Petraeus to suggest cuts; predicts smaller presence in Iraq
BAGHDAD — The top American commander in Iraq said Aug. 15 that he is preparing recommendations on troop cuts for an upcoming report to Congress, while Iraqis dug out hundreds of bodies from the worst terrorist massacre since the war began.
Gen. David Petraeus, who returns to Washington next month to deliver the report, predicted U.S. forces would have a smaller presence by next summer.
“We know that the surge has to come to an end. There’s no question about that. I think everyone understands that by about a year or so from now we’ve got to be a good bit smaller than we are right now,” Gen. Petraeus told reporters in Baghdad.
As he spoke, rescuers in northern Iraq used bare hands and shovels to claw through clay houses shattered by an onslaught of suicide bombings a day earlier that killed at least 250 and possibly as many as 500 members of an ancient religious sect. It was the deadliest attack of the Iraq war.
Gen. Petraeus said the “horrific and indiscriminate attacks” in the previously peaceful town of Qahataniya near the Syrian border were the work of al Qaeda in Iraq fighters.
The attack, Gen. Petraeus added, bolstered his argument against moving too quickly to draw down the 30,000 additional U.S. troops deployed in the first half of the year. U.S. troop strength in Iraq is currently at an alltime high of more than 160,000.
“The question is how do you [reduce U.S. troops] so that you can retain the gains we have fought so hard to achieve and so you can keep going.
“Again we are not at all satisfied where we are right now. We have made some progress but again there’s still a lot of hard work to be done against the different extremist elements that do threaten the new Iraq.”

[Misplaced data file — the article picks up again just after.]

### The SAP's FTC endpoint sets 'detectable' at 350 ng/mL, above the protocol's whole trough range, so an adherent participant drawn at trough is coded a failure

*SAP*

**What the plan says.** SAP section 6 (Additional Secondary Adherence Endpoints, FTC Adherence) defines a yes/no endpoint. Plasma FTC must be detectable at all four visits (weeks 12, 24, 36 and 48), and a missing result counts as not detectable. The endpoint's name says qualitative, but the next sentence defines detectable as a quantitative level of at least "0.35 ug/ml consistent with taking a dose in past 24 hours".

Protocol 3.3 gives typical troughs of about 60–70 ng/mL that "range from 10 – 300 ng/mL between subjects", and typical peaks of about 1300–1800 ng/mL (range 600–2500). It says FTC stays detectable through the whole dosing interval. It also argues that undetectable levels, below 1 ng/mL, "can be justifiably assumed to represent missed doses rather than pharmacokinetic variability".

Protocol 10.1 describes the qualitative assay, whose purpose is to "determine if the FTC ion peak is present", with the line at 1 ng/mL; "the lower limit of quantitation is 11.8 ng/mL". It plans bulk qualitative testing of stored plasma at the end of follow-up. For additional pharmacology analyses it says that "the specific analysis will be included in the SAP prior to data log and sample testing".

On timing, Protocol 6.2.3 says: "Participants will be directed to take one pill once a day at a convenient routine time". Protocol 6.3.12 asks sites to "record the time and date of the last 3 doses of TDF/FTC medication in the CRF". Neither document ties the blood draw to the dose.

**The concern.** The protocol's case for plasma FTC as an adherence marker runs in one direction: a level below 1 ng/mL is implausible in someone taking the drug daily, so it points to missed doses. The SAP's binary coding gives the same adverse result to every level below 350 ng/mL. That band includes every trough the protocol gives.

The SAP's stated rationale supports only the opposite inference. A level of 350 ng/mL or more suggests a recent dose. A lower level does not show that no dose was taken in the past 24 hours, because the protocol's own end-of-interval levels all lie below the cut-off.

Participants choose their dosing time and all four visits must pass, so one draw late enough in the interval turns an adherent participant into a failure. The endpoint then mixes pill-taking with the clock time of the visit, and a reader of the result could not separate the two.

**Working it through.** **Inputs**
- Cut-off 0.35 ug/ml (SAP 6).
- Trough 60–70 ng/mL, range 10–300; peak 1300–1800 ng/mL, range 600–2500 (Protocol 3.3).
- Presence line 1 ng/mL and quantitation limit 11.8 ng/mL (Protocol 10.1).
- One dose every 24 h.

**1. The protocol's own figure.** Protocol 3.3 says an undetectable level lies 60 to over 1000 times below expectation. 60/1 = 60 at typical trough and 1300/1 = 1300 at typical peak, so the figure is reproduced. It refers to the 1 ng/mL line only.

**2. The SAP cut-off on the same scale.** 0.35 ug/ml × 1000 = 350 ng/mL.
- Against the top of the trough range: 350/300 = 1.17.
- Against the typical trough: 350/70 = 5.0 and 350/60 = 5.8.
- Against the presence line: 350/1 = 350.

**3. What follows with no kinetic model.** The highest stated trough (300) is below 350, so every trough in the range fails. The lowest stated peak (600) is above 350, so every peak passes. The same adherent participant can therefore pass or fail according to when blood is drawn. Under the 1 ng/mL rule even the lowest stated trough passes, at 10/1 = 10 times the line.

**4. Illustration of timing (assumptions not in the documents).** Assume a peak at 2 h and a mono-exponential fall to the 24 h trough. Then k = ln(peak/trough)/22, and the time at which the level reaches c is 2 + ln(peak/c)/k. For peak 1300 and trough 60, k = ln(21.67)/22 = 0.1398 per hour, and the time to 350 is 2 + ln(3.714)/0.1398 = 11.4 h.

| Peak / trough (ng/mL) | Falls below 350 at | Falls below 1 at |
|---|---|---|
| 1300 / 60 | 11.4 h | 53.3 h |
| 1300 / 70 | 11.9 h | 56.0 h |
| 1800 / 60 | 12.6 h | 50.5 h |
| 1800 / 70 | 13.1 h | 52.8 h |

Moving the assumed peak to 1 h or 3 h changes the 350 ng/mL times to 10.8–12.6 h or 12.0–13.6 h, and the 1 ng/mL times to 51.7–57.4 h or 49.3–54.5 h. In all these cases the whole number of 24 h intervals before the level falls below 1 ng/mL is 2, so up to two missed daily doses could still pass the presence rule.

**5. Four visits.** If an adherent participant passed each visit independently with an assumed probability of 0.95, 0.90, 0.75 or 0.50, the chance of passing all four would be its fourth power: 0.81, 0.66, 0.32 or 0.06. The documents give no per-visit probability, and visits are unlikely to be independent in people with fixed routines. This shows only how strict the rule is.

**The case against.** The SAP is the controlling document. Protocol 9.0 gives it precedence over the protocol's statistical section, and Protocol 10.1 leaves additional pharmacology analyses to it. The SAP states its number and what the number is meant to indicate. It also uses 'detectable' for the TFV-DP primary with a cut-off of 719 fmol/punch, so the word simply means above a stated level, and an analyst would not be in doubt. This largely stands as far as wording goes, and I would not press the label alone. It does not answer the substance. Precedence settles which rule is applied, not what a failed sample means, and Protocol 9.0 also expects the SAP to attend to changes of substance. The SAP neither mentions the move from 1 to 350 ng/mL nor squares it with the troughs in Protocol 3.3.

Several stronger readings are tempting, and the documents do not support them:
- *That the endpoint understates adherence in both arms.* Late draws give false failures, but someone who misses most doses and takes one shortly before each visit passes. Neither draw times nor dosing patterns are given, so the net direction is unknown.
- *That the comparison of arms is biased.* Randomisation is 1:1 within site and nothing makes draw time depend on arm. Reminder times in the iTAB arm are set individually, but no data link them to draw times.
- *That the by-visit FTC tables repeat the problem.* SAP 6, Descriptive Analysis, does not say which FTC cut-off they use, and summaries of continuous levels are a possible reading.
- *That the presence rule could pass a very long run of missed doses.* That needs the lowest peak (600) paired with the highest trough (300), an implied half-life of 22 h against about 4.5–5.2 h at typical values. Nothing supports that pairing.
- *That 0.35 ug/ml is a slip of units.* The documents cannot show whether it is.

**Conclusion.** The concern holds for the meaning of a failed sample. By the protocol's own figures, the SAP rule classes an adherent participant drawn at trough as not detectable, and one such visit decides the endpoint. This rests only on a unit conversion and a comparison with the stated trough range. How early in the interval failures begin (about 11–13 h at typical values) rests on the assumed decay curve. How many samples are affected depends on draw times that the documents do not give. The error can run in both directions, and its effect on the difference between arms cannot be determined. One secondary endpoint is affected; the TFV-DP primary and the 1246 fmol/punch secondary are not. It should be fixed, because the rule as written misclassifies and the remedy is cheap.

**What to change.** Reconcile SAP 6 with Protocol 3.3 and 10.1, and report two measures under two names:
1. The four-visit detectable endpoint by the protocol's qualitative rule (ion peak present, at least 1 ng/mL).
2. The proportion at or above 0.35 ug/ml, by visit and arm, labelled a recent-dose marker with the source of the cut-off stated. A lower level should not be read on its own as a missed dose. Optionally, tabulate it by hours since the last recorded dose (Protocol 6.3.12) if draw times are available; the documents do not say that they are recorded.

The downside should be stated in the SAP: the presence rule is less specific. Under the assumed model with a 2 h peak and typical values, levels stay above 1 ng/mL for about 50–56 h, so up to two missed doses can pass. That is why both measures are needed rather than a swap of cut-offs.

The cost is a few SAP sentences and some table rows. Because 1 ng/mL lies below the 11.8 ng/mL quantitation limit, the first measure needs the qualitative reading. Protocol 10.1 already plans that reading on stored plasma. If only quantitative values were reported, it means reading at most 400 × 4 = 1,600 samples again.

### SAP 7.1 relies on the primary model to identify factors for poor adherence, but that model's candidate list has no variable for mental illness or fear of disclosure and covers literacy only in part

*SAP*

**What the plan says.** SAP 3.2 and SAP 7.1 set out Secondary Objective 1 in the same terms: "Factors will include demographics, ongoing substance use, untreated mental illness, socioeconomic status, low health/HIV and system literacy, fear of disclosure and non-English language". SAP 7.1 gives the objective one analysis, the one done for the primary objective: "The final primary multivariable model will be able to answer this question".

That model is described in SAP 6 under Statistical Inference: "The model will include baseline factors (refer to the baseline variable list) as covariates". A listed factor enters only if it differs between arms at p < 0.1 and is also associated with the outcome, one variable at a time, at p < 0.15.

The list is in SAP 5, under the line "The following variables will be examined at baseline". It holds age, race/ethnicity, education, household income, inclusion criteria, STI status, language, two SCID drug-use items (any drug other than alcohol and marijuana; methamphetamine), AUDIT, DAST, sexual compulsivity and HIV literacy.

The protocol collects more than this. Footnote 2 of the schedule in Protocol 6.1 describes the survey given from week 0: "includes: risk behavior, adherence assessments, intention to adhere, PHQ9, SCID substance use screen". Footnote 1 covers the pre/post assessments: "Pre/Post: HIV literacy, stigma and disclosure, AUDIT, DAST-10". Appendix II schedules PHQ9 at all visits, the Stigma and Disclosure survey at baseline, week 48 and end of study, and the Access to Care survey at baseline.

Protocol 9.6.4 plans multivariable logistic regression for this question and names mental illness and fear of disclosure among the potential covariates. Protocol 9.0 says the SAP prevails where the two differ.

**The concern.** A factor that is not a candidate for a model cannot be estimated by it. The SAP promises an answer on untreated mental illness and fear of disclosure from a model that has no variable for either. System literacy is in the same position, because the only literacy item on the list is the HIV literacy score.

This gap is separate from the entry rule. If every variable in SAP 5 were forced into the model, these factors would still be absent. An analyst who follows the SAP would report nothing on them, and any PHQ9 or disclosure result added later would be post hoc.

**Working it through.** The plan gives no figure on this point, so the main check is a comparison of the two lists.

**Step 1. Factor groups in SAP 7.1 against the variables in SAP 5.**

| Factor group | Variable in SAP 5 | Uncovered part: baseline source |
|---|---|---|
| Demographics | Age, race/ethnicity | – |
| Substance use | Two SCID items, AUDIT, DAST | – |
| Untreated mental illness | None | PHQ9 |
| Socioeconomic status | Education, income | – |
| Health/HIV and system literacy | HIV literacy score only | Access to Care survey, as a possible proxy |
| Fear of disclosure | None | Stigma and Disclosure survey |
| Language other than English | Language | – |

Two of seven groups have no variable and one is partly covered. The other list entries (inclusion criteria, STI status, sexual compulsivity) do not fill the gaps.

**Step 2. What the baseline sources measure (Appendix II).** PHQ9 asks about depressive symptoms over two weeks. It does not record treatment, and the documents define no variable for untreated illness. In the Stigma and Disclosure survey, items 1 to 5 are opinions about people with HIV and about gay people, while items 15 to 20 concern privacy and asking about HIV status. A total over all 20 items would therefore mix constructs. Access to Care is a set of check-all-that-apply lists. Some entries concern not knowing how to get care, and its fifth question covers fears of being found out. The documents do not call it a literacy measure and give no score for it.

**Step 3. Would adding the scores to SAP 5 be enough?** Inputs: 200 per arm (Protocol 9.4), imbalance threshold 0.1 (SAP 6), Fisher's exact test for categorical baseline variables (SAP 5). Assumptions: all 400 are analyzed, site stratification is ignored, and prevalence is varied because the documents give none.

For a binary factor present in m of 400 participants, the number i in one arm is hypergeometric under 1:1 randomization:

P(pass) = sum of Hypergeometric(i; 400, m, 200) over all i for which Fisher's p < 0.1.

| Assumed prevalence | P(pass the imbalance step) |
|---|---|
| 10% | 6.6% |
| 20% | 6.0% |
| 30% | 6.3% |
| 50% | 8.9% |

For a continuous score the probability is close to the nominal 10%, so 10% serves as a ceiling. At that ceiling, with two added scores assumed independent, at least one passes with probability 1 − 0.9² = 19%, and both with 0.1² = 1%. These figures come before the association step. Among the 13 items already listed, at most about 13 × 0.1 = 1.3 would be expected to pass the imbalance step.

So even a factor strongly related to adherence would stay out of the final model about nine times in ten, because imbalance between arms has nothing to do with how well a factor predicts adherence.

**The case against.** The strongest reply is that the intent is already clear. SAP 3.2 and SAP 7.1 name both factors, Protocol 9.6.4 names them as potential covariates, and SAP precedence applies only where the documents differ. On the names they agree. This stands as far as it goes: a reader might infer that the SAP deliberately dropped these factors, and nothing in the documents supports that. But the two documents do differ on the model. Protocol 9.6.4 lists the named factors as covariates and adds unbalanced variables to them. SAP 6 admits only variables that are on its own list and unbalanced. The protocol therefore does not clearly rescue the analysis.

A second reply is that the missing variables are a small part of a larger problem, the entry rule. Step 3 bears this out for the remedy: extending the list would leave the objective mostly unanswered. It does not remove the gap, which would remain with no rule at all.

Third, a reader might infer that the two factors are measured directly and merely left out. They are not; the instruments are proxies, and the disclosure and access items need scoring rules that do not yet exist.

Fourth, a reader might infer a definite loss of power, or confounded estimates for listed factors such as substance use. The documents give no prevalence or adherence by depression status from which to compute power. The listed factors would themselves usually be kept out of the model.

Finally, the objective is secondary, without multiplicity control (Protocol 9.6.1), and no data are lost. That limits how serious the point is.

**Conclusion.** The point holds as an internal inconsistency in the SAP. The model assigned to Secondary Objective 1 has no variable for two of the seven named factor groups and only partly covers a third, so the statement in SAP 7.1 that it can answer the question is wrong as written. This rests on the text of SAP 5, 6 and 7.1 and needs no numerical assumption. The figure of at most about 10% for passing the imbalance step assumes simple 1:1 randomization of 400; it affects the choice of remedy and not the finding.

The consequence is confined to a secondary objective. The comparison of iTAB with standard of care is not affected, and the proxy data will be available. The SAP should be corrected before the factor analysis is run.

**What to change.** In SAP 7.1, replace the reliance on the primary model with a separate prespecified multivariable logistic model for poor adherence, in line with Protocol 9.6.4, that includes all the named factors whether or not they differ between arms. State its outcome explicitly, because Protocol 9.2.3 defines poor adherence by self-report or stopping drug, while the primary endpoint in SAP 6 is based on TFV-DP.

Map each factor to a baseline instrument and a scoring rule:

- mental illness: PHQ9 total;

The victims of the coordinated attack by four suicide bombers were Yazidis, a small Kurdish-speaking sect that has been targeted by Muslim extremists who consider its members to be blasphemers.
The blasts far away from districts covered by the U.S. troop surge crumbled buildings, trapping entire families beneath mud bricks and other wreckage. Entire neighborhoods were flattened.
Gen. Petraeus, who wrote the Army’s book on counterinsurgency, said he and his staff were “trying to do the battlefield geometry right now” as he prepared his troop-level recommendations for Congress.
One of most significant shifts for U.S. forces recently has been recruiting allies among former Sunni insurgents areas such as the western Anbar province. “A pretty big deal,” said Gen. Petraeus.
“You have to pinch yourself a little to make sure that is real because that is a very significant development in this kind of operation in counterinsurgency,” he said.
“It’s all about the local people. When all the sudden the local people are on the side of the new Iraq instead of on the side of the insurgents or even al Qaeda, that’s a very significant change.”
The general made his comments to a small group of reporters who accompanied him to the headquarters of a group of former Sunni insurgents who are now working with American and Iraqi forces against al Qaeda in western Baghdad’s Amariyah neighborhood.
Gen. Petraeus listened intently as the so-called Freedom Fighters’ 40year-old leader, who uses the nom de guerre Abu Abed, explained his transformation. He said he switched sides because al Qaeda was ravaging the neighborhood and trying to impose its austere version of Islam.
Members of the neighborhood volunteer army milled about, pistols strapped to their hips and AK-47 au- tomatic rifles at the ready.
Gen. Petraeus reviewed a short line of the auxiliary force, shook hands with each man and handed them a token.
Iraqi Deputy Prime Minister Barham Saleh, who unexpectedly accompanied Gen. Petraeus, promised Mr. Abed the Sunni neighborhood in Baghdad — now that it was calmer — would receive priority government attention for its crumbling infrastructure.
Gen. Petraeus asked Mr. Abed if he would do an interview with an Iraqi television crew that had joined the tour and tell Sunnis who fled the district to return to their homes because it was now safer. The diminutive Mr. Abed agreed and promised his protection to returnees.
The neighborhood commander does not talk about his background, and whether he was active in the Sunni insurgency.
When asked if Mr. Abed had been an insurgent before his change of heart, a U.S. military officer said, “I’m optimistic about his background.”
The official would not be named for fear of spoiling relations with Mr. Abed.